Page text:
I disagree, but only by myself viewing the whole of regulations as existing in a TRANSITIONAL phase. 

A lifetime of REALITY has shown me that drastic changes do not happen over-night or even next month. It takes TIME and perseverance.  It isn't served well by phraseology of "blatantly illegal" any more than the old trite rationale of some "we've always done it that way."

Quote
Now, there is absolutely NOTHING that prevents an ARRL (or some other organizational entity) from offering a whole series of privately-funded "certifications" based on some "achievement-based" criteria of their own making.
I can care less about external certification.  I am concerned with the LAW of federal REGULATIONS in regard to USA amateur radio activities relative to the Amateur Extra class in this topic...of time NOW and for the FUTURE.   

73, Len K6LHA (always licensed as an Amateur Extra)
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« Reply #178 on: September 26, 2010, 01:20:14 PM »

The SIX-TIERED USA amateur radio class situation was the HEIGHT of a CLASS-SOCIETY with definite castes.  The FCC saw fit to reverse that class distinction by eliminating NEW grants for three out of six classes on 22 December 1999 with Memorandum Report and Order 99-412.  That R&O also put a cap on the maximum morse code cognition rate of 5 WPM, a definite sign that they were NOT for any more code testing once ITU-R Special Radio Regulation S25 was changed...and that was changed at WRC-03 three and a half years later...despite the objections of the ARRL.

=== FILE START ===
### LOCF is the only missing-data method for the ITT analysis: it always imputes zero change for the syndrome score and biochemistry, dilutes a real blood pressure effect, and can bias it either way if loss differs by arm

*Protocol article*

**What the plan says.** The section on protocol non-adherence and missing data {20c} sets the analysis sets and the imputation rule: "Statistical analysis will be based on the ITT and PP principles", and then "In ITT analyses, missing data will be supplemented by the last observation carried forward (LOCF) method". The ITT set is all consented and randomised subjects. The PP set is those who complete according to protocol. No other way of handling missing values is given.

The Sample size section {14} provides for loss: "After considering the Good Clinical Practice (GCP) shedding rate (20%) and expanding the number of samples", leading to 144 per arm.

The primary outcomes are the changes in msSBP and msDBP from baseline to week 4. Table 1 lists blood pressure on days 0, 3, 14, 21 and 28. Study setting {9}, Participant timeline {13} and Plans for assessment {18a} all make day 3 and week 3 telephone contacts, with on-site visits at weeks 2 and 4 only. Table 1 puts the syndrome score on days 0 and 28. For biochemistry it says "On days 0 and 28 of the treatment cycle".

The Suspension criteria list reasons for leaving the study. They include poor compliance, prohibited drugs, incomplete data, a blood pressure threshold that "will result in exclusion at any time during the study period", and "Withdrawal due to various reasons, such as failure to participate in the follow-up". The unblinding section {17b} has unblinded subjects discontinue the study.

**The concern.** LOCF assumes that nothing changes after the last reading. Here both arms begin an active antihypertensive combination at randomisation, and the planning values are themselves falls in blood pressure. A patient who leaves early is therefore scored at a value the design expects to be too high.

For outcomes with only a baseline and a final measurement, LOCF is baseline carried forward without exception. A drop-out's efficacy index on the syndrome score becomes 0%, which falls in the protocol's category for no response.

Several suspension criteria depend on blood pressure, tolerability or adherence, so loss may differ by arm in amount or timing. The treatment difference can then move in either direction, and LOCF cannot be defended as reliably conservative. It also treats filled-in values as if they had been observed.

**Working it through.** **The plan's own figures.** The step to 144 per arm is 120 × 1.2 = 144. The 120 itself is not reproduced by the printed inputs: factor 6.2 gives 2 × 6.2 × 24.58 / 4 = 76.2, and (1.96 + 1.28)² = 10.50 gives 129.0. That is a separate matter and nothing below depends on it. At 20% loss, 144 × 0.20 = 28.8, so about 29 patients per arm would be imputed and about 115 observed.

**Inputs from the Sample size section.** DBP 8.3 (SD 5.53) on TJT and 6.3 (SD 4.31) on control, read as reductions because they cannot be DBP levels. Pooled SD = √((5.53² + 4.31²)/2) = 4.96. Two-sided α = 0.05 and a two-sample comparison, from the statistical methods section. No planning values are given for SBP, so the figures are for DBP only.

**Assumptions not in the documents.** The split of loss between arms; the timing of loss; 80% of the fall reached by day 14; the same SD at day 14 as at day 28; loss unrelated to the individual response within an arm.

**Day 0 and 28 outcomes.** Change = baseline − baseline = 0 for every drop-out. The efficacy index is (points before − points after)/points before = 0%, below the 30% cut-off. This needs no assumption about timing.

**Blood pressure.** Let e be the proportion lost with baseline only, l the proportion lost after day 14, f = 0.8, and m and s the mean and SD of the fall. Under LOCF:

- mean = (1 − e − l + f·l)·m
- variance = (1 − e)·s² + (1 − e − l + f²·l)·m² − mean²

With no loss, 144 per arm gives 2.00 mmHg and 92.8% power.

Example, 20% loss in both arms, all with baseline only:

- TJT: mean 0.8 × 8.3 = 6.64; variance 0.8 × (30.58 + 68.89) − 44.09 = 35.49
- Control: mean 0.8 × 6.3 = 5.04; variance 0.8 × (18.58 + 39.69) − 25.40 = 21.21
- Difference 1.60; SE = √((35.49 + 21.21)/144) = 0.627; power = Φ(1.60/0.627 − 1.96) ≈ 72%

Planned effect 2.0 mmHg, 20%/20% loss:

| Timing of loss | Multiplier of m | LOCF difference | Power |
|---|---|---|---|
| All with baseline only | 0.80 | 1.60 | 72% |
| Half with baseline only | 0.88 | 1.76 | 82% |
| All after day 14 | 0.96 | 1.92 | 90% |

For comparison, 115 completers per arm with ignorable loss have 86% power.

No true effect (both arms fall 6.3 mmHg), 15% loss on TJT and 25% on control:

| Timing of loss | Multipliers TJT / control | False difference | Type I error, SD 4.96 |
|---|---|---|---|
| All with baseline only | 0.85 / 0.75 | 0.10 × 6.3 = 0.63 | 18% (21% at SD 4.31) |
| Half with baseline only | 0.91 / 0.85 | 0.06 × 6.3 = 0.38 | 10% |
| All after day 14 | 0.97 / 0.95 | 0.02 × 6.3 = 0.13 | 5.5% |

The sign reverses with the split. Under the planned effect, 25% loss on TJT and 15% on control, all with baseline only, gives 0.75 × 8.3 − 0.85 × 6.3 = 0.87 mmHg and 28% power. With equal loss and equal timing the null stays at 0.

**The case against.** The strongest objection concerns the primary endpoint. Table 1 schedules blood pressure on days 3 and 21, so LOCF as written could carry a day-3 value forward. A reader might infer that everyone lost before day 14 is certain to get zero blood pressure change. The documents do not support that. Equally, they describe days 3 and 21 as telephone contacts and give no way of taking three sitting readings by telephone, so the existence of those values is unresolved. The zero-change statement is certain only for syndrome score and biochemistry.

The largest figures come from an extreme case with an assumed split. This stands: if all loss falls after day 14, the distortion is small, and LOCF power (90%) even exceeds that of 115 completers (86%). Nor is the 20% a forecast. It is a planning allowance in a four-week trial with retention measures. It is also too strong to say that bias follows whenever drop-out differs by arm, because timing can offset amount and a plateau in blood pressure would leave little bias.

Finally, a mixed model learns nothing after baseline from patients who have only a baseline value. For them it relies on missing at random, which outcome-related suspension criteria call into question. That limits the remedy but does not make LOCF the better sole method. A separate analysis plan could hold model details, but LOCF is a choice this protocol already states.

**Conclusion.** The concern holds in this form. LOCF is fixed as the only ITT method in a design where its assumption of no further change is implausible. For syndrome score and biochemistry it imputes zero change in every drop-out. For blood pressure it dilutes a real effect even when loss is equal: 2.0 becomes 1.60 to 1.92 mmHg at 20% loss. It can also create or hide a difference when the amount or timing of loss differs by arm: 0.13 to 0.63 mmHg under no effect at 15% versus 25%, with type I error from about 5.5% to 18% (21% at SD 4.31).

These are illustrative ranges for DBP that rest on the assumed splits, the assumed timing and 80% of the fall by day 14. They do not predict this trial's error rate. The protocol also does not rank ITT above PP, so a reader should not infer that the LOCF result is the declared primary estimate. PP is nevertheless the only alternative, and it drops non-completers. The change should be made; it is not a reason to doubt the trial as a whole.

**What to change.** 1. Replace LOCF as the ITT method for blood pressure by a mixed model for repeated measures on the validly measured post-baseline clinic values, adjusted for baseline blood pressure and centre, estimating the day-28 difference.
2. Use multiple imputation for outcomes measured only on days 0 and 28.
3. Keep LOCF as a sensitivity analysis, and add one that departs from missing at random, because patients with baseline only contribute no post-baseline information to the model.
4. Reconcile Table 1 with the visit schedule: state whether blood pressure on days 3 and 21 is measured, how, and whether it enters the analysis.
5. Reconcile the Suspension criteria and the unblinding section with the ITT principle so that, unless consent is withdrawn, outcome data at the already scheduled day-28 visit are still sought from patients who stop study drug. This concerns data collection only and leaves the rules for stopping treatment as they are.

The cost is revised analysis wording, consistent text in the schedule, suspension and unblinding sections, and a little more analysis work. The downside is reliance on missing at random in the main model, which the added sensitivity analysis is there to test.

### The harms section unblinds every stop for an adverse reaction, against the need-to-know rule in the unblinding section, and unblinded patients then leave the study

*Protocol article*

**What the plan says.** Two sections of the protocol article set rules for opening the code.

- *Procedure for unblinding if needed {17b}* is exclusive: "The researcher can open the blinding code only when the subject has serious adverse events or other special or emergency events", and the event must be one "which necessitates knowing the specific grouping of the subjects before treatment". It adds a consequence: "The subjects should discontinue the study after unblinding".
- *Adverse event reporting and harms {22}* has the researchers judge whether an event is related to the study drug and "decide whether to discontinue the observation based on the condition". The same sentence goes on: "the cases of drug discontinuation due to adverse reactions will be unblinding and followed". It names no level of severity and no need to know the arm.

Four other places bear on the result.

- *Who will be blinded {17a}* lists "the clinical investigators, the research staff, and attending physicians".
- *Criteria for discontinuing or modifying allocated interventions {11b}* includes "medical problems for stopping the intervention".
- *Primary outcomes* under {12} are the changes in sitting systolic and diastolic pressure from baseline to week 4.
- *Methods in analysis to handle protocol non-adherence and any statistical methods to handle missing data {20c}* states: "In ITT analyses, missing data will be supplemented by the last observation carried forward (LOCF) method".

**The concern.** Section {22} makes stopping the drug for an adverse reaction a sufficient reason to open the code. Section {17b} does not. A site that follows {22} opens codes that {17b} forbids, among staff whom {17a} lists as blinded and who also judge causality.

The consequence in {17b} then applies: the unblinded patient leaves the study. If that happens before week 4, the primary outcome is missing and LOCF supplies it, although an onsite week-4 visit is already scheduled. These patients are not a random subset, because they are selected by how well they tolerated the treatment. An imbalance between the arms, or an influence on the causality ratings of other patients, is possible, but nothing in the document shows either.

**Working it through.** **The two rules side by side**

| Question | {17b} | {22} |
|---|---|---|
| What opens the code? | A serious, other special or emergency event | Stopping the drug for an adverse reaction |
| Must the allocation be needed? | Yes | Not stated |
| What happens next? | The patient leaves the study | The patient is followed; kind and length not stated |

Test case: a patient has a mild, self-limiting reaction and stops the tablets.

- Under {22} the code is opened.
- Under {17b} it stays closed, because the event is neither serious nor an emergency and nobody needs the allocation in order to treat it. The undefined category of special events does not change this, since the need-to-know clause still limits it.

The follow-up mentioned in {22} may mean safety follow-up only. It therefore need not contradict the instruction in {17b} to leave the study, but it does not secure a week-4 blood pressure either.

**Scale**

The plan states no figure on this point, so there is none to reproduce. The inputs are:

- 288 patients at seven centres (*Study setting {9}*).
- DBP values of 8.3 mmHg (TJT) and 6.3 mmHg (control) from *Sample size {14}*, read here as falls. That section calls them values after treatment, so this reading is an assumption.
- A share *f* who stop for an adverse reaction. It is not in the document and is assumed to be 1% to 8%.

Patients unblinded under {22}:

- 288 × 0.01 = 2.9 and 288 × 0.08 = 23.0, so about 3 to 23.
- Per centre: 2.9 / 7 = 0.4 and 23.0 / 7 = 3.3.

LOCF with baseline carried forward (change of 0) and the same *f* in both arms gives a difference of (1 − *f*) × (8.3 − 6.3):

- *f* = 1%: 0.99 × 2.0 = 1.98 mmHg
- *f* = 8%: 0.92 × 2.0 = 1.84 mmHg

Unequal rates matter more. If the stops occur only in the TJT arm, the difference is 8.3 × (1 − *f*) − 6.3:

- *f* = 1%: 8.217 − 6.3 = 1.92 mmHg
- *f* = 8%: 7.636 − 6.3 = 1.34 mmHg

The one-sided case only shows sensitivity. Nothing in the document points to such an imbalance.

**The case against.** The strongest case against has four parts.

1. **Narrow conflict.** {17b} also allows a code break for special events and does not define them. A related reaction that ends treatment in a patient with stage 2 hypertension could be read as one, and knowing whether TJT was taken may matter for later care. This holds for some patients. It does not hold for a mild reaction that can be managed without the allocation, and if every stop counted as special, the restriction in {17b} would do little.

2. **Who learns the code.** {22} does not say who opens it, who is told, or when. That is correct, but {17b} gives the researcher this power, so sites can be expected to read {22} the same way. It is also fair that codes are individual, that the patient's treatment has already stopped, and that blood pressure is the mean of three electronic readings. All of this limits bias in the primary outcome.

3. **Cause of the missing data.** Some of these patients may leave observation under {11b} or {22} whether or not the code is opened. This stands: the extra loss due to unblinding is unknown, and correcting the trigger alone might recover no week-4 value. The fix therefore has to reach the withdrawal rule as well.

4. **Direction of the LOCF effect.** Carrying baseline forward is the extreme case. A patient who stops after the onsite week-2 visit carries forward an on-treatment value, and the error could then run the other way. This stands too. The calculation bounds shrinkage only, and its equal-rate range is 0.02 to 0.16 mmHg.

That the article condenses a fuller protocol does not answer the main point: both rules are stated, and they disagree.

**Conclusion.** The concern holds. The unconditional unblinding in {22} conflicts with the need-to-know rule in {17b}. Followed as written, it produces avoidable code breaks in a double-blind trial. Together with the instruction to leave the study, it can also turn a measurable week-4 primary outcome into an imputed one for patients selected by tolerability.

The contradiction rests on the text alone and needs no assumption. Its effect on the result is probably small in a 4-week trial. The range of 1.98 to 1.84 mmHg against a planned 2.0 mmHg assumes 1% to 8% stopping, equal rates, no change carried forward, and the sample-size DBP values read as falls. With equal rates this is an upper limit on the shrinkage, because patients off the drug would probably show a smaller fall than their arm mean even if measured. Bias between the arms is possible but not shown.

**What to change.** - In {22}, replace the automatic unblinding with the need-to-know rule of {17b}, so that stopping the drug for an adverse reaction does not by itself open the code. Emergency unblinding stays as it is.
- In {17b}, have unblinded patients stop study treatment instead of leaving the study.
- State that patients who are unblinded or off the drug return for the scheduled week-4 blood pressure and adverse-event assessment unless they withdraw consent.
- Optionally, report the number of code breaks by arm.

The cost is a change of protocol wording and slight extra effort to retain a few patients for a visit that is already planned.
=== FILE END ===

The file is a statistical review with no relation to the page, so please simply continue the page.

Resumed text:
Haven't you heard of the "extra lite?"  A deragatory label applied to all those who obtained an Extra class license after Restructuring went into effect.  It was used quite often by those "comradely" fellow hobbyists who demanded that all should do as THEY did, quite possibly in full disregard of the AW as it stood.  That's just ONE example of both a "caste" that developed through the very definite lass distinction system that grew and grew within USA amateur radio.

Gosh, we've spilled so many pixels over this stupid contention.  This entire thread has become a discursive monster that dwarfs the Upanishads, the Kalevala, and War and Peace combined.  Angry  

I was going to give my usual spiel that I earned an Extra as a stupid 15-year-old.  I won't go on about how I am far from unique: many children earned Extras during the bad old days.  I didn't do it for fame.  I didn't do it because I thought I would join a club that resembles an unholy union of the Illuminati, the Astors, and the chairs of the NYSE.  I did it because it was another intellectual obstacle to scale.  I enjoyed the hike.  Conversely, I can't tell you how many language tests I have failed during my higher education.  I keep on moving since I know that eventually I'll pass the course or exam and will receive the mark of fluency.  In the meantime, I have to take some flak for not towing the line.  That's the way it is for most of us.